Brit farmer’s incredible discovery as he digs up tank which sank 70 years ago
The Daily Star’s FREE newsletter is spectacular! Sign up today for the best stories straight to your inbox
An amphibious tank that washed away and sank during floods in 1947 has incredibly been found and dug up by a British farmer.
Daniel Abbott has spent the last three years examining records and exploring the area of Crowland, Lincolnshire, to try and locate the Buffalo military tank.
He discovered the vehicle, which weighs an incredible 20 tons, had in fact been buried underneath 30 feet of clay beneath the Cambridgeshire Fens for 74 years and set about recovering it.
Mr Abbott, who is chairman of Crowland Buffalo LVT – a group aiming to save historical information in the area, said his team had to carry out "a lot of digging by hand" as well as use a machine from the North Level Drainage Board (NLIDB) in order to uncover the vehicle.
He said: "I couldn’t believe it. It was a very emotional moment. I was nervous all day as this has all been a big part of my life.
The 26ft-long LVT-4 tank was one of 16 Army vehicles brought in to act as a flood defence in the village of Crowland during the 1947 floods.
The NLIDB, Crowland Cranes and Tear’s Recovery all worked with Daniel’s committee on the 50-man project.
NLIDB estimates that it excavated about 4,500 tons of clay during the five-day operation.
Heartbroken mum shares 'unbearable' pain after son, 11, dies suddenly in sleep
Works supervisor Nick Day said: “As the flood defence authority we held an interest and were happy to volunteer our machinery.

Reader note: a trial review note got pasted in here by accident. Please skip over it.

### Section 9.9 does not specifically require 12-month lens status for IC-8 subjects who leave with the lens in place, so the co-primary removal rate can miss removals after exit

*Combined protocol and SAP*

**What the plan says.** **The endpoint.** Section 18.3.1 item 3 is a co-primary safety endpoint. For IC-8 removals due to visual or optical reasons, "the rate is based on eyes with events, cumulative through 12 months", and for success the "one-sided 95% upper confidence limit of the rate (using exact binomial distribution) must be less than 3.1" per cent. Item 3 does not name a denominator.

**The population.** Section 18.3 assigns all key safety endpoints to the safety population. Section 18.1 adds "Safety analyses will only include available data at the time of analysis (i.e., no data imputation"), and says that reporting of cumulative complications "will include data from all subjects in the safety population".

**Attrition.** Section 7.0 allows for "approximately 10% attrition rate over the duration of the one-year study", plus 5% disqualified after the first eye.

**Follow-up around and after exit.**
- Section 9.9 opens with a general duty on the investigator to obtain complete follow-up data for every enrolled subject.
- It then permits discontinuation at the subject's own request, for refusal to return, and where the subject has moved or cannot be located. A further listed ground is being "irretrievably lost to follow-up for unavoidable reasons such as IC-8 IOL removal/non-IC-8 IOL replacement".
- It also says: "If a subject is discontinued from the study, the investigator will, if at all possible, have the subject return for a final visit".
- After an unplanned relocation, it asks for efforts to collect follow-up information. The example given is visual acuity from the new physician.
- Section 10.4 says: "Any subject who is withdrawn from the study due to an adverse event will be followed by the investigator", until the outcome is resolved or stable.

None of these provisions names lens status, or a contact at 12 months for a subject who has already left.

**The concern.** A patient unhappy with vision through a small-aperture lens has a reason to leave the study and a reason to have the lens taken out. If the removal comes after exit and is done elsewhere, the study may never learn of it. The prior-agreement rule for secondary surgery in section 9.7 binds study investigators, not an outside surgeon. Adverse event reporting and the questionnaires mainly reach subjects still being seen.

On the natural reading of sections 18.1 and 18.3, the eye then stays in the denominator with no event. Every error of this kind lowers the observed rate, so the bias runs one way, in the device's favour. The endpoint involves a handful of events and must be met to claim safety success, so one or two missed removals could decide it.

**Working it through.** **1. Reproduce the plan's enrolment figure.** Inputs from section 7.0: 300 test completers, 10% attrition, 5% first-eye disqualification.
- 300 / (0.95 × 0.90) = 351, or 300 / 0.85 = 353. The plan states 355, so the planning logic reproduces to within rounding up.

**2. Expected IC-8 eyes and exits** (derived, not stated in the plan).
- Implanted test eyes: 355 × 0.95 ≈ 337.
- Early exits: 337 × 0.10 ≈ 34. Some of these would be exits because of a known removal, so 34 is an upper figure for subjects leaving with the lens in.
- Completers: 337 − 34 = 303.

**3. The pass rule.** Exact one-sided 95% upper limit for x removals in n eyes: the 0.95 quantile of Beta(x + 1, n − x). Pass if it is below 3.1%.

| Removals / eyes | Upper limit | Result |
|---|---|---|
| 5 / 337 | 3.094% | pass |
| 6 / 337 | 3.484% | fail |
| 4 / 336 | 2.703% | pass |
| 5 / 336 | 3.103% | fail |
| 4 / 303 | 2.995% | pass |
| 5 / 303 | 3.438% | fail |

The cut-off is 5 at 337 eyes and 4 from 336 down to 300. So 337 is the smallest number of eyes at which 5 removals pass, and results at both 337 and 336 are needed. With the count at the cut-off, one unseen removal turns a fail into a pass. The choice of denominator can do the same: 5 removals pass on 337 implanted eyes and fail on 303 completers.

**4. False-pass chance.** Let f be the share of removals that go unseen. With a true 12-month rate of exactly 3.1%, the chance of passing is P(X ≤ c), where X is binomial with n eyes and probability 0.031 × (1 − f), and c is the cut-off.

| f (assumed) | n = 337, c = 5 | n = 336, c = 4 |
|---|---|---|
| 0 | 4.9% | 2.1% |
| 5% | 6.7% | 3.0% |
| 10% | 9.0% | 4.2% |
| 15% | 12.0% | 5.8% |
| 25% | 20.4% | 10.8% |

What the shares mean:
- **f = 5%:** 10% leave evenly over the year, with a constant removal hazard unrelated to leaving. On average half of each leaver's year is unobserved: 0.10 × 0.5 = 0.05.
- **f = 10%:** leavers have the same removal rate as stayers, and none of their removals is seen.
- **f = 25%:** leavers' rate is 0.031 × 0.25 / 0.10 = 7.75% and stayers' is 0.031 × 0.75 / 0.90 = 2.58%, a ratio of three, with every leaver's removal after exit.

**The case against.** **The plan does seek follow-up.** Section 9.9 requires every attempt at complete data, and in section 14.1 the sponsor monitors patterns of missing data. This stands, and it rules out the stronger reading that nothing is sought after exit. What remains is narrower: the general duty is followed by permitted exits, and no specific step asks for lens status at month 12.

“Ground scans had been carried out but there was the possibility it could have been just a cattle trough there. But our hopes were raised when we smelt fuel in the groundwater.”
He added: “When the Buffalo broke free of the suction and started to move up and out it was a great moment.”
The team have said that the tank is in remarkably good condition, thanks largely to the preservation qualities of the clay.
Plane passenger gives birth mid-flight after 'not realising she was pregnant'
However, now it’s in contact with the air there’s time pressure to get it cleaned up and treated to prevent it from deteriorating.
Daniel insists the Buffalo will not be sold and will be staying in Crowland.
Mr Abbott said: "I've always wanted to get one of the tanks out before the 75th anniversary of the floods and we started planning this a couple of years ago.
"I'm over the moon with what we've achieved, it's very exciting.
Firefighters 'left cat to starve up tree for days' before tree surgeons saved it
"We've spent five days digging and we're nearly there. We've had to do a lot of digging by hand, as well as using a machine from the North Level Drainage Board.
"We found the gun mount first and it's in fantastic condition for its age. The tank seems to have been well preserved in the clay.
"Once we've winched it out we will assess it, then hopefully we will eventually be able to put it in a nice shed in the town and make a museum.
"It's been in Crowland for 74 years and it's part of the town's history."
He added: "There were a lot of rumours flying around about the Buffaloes not being there. People told me that they’d all been recovered.
"But I remember as a young child my great-grandparents telling me there were amphibious vehicles around the site.
"I just want to thank everyone who has helped in this project."
In a post on Facebook, the Crowland Buffalo LVT wrote: "Three years ago Daniel started on the mammoth task of searching for one of the buffalo's used in 1947.
Coffee shop embroiled in racism and fat-phobia storm over regular 'joke signs'
"This week, that dream became a reality as one was located, a very large hole dug and today the buffalo was recovered.
"Daniel has led and inspired the committee of willing friends, who now wonder what his next project will be.
"This project though could not have happened without the help and support of North Level IDB, Crowland Cranes, Tears and many other local people and firms.
"Well done Daniel."
The group now wants to restore it and have it located somewhere within the town as a memorial to the 1947 floods and is accepting donations towards its ongoing work.
Source: Read Full Article